• The free and continuous conversion of currency for FDI and changes in the holdings of stocks, bonds, loans, bank accounts, currencies, etc
  • 10. The “Unholy Trinity”: Singapore’s Trade-Off
    • Trade (in terms of exports/imports) is the cornerstone to Singaporean Economy
      • Imports and Exports consistently > GDP
        • Because of this, it is essential that Singapore maintain an open capital account
    • Interest Rate Control vs. Exchange Rate Control
      • Historically, larger economies are more responsive to changes in interest rates because they have an expansive domestic banking industry
      • Changes in Exchange Rates: yielded much quicker results
        • Since trade was imperative to everyday life
  • 11. Nominal Exchange Rates
    • The nominal exchange rate is the value of a country’s currency in relation to other currencies without the adjustment for inflation.
    • The nominal exchange rate measured the ratio at which Singapore dollars were traded for other dollars on the spot market.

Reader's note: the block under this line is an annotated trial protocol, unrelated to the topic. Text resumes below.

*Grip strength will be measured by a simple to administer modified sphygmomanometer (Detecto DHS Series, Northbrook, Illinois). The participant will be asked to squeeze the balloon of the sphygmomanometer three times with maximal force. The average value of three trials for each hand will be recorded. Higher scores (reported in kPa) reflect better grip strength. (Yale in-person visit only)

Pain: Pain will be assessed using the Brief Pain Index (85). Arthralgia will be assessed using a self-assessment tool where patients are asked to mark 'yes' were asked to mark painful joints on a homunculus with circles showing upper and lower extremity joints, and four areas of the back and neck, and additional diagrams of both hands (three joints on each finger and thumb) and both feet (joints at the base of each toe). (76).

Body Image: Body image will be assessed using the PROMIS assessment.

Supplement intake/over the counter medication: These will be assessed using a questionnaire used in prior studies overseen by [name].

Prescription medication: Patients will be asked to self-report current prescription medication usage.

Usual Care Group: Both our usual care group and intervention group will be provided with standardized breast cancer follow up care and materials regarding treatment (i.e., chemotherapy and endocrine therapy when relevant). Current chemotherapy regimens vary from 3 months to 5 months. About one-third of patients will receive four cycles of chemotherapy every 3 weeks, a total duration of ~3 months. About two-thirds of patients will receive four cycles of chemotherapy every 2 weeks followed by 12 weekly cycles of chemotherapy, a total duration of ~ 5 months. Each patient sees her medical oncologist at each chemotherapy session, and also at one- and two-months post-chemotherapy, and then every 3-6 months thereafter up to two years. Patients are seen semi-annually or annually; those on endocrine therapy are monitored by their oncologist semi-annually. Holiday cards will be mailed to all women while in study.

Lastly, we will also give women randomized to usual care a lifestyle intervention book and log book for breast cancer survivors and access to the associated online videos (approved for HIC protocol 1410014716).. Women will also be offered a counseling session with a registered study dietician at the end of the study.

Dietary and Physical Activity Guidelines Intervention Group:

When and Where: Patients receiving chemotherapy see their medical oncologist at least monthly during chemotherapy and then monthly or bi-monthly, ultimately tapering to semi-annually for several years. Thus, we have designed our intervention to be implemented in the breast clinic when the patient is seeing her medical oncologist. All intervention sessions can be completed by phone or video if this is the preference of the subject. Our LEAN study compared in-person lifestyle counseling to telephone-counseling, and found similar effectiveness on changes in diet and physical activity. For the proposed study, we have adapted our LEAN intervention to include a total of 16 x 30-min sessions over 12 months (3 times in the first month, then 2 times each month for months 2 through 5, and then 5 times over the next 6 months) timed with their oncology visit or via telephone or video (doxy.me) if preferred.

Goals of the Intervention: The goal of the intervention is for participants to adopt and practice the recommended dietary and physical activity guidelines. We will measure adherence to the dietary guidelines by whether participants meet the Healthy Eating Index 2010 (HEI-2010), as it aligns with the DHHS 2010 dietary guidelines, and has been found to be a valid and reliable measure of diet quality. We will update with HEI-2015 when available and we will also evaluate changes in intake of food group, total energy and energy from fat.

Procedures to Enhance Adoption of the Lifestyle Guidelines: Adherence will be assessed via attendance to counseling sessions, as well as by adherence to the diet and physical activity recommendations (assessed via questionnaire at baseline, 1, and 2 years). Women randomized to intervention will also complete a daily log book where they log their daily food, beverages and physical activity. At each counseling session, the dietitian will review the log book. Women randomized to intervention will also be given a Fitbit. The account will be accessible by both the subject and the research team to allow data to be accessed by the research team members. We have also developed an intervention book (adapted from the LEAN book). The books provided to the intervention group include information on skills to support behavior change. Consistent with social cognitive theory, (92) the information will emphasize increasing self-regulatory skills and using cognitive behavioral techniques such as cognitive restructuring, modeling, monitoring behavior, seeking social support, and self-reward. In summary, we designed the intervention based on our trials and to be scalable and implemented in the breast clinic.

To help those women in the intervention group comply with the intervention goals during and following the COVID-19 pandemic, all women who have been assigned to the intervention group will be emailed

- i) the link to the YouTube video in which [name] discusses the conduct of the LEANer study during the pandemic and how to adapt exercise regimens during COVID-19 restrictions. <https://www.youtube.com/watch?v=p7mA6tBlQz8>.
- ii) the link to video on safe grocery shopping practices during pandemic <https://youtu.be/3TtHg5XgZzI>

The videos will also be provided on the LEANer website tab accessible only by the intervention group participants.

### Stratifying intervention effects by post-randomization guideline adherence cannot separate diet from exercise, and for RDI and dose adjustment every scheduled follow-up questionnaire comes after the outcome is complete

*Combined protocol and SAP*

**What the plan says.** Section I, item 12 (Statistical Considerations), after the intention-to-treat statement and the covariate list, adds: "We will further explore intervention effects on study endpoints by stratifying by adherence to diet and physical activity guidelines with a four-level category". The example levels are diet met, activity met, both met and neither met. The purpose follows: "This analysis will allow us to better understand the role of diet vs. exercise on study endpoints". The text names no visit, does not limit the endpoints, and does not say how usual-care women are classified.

The Difference Between Real and Nominal Exchange Rates
  • 12. Real Exchange Rates
    • The real exchange rate is the actual exchange rate for the two currencies of concern adjusted for inflation.
    • The real exchange rate measured the ratio at which Singapore dollars were equivalent to other currencies in terms of purchasing power.
    The Difference Between Real and Nominal Exchange Rates
  • 13. Singapore’s Exchange Rates Prior to 2001
    • From 1981 to 2001 the Singapore dollar had been on an appreciating trend against the main global currencies, including the United States.
    • During this time, Singapore experienced rapid economic development, high productivity growth, and a high savings rate.
    • The S$ nominal exchange rate appreciated by 74% while the S$ real exchange rate appreciated by 92% from 1981 to 2001.
  • 14. How Pegged Currencies Led to the Asian Financial Crisis (1997-98)
    • Some Asian countries pegged their currencies to the US dollar from 1995 to 1997